Disclaimer: This is a subject I’ve wanted to write about for a while. I look forward to hearing your thoughts, but anything offensive or hateful will be deleted.
We’ve talked about how women of certain races are almost expected to be curvy/thick/bigger, but what if your ethnicity was expected to be tiny… and you weren’t. If I asked you to describe what an Asian woman looks like, what would you say? Words that would come to mind for me right away would be: small and petite. The words “small and petite” definitely do not come to mind for Plus Size Princesses, but there are plenty of Asian PSP’s in the world.
I don’t think we can continue our size & race discussion without talking about the experience of being Plus Size and Asian. I am not Asian, but I’ve heard people make ignorant comments like “I didn’t know Chinese people could get fat” and I’ve had conversations with some Asian TBGB readers about the pressure that comes from their family to lose weight.
We all know that being overweight can make you feel like the odd-girl out, but if people look at you and assume that you should be thin because of your background, it can make that feeling more intense.
As I thought about this subject, I reached out to Allison Teng from Curvy Girl Chic. Allison is one of the most adorable Plus Size Fashion bloggers around and… she’s Asian! I thought bringing her into the conversation would be a good way to hear from a PSP who understands more than I ever could!
Allison and I had a long email exchange and she was super open and honest, so I thought I’d just share our conversation with you… here goes!
CeCe: So, when it comes to being Asian and +size, what has your experience been?
Allison: Being plus size and Chinese/Taiwanese really wasn’t that tough when I was younger. I was just another fat kid, if that makes sense. Race didn’t really factor in. It wasn’t until I went back to Asia that it really hit me just how large I was compared to ALL the other people. EVERYONE in Asia is tiny (skinny and short!). Sales people don’t just ignore you like they do in the US. They STARE. So unnerving.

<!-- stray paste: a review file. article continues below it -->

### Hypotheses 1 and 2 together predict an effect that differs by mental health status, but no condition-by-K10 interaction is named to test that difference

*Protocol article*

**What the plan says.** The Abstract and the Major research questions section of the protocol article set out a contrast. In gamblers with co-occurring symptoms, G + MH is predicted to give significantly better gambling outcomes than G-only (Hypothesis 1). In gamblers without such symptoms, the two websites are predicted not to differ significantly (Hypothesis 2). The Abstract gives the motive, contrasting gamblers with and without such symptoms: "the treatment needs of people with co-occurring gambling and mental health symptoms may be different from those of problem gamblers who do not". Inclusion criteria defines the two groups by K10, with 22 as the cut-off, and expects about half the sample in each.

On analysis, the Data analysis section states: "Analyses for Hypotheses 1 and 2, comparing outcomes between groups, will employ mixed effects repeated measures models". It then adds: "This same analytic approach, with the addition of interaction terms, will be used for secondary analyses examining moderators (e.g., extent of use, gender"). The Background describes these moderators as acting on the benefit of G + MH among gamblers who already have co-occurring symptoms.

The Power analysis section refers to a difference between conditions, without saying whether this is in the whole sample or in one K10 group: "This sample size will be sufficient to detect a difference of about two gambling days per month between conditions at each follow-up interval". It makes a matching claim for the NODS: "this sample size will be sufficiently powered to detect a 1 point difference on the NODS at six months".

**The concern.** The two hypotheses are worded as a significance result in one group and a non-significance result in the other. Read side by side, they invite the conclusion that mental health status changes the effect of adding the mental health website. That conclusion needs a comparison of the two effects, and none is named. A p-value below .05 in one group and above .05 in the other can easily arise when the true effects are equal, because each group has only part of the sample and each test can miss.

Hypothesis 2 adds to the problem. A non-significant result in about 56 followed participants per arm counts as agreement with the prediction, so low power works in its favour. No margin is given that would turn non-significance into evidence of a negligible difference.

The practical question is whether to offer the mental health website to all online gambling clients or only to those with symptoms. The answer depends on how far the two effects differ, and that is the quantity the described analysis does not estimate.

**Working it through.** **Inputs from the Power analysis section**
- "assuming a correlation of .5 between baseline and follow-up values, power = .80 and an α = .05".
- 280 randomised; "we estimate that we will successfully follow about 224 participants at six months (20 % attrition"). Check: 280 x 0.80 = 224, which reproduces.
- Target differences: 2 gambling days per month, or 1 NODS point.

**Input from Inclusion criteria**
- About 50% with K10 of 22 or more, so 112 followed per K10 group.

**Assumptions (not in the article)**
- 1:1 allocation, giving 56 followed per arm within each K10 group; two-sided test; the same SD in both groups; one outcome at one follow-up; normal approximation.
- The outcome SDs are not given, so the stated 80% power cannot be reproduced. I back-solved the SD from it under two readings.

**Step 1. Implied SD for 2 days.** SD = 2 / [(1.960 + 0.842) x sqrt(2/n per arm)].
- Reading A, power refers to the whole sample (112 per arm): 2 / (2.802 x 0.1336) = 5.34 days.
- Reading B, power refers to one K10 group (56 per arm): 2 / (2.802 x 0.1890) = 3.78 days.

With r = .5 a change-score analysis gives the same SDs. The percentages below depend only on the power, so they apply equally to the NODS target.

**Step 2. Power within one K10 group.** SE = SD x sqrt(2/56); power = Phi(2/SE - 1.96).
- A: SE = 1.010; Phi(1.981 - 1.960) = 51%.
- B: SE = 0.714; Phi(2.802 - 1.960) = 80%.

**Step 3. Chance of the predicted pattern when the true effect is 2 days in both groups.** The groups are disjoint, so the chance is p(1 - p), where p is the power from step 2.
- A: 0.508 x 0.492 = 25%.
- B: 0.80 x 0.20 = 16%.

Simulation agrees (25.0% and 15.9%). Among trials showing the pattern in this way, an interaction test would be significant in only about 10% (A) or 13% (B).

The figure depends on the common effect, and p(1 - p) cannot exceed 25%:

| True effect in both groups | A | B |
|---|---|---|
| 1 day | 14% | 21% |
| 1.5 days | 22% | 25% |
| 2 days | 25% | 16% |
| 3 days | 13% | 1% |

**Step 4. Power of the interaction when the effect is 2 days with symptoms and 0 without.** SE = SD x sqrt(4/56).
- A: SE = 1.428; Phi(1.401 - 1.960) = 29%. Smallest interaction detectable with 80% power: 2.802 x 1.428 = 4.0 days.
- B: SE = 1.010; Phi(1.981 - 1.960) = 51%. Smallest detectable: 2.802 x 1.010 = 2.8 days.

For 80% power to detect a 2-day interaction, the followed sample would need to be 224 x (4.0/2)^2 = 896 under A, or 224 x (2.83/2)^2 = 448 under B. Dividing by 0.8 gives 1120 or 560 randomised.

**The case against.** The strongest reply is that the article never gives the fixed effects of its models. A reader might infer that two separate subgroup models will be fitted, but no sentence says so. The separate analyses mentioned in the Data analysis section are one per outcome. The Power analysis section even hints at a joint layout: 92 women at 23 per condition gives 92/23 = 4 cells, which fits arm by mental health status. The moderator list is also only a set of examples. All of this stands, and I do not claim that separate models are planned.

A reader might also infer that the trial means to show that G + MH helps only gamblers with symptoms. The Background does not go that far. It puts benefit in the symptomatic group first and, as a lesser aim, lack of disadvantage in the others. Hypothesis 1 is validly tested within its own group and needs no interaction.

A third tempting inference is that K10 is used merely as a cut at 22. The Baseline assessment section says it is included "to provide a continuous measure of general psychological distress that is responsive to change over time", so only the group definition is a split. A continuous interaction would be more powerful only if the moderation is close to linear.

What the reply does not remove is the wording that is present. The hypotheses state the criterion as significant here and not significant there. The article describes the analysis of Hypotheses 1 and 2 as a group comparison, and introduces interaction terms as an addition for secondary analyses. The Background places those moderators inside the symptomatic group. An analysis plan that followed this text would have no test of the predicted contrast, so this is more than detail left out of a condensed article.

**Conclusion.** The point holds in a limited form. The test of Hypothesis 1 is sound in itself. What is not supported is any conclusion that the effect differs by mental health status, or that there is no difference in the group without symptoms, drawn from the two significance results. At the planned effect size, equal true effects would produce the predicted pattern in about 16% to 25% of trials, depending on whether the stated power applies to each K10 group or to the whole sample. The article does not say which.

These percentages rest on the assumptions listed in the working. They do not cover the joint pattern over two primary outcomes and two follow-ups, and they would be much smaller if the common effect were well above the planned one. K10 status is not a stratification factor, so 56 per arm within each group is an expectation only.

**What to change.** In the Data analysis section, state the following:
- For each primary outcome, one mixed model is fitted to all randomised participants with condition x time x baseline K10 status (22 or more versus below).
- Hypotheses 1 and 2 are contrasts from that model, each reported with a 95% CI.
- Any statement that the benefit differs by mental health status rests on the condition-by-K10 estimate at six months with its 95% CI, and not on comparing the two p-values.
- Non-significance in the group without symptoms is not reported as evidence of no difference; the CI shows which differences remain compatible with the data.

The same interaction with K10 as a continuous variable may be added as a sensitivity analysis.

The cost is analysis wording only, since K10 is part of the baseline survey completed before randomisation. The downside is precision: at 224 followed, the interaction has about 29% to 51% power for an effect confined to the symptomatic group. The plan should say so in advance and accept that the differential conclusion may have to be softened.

CeCe: Wowza! How about your family? Are they supportive of you? Do they pressure you to lose weight?
Allison: My family is AWESOME, and relative to other traditional Chinese families, extremely forward-thinking. Still, having them accept my size was kind of a growing process. I’m lucky though, that they’ve always focused on the health aspect of weight, rather than losing weight just to be skinny. I know they worry and nag because they care. And I can live with that. My extended family, on the other hand, is MUCH more traditional. I’m pretty sure I’m the largest person my grandfather has ever laid eyes on, and the last time I saw him in Taiwan, the first thing he was to me (in Mandarin) was “Wow! You got even fatter?!” …seriously. I’m pretty secure in myself, but that definitely threw me for a loop!
CeCe: LOL @ being the biggest person your grandfather has ever seen. Fat is such a different concept in other countries. I’m Nigerian and when we went back my cousins were like “you’re fat” this and “you’re fat” that… I’m like dying inside because americans don’t talk about weight so bluntly. They didn’t mean harm, to them its just the truth!
So, now for the juicy stuff lol! What’s your dating life been like?
Allison: When I was single, you can bet that Asian guys NEVER hit on me. Everrrrrr. I live in one of the most densely Asian cities in Southern California, and when I have received male attention, it has N-E-V-E-R been from an (East) Asian guy. The attention I got was always from hispanic, black, or middle eastern guys, never white or east asian guys. But now I’m with my ever-so-awesome boyfriend now (he’s half-white, half Vietnamese).
CeCe: Awwww… Hooray for awesome boyfriends! Do you have any general words of advice for Asian PSP’s?
Allison: My advice to big girls in the Asian community is the same advice I give to big girls everywhere–don’t waste time comparing yourself to others! I’m never going to be that skinny, pale-skinned Asian girl with stick-straight, long dyed hair and big anime eyes, but that doesn’t matter! Focus on doing things that make you feel good about yourself. As hard as it is, try to filter out the negative media and instead, focus on whatever make you happiest.
Be sure to follow Allison on twitter, say hello and tell her you’re a PSP from TheBigGirlBlog! (@CurvyGirlChic)
So now its YOUR turn to chime in… we’d love to hear your general thoughts or you can answer these questions:
Are you an Asian PSP? If so, what’s your experience been like? If you’re not an Asian PSP, do you find that you assume things about other cultures when it comes to their weight?
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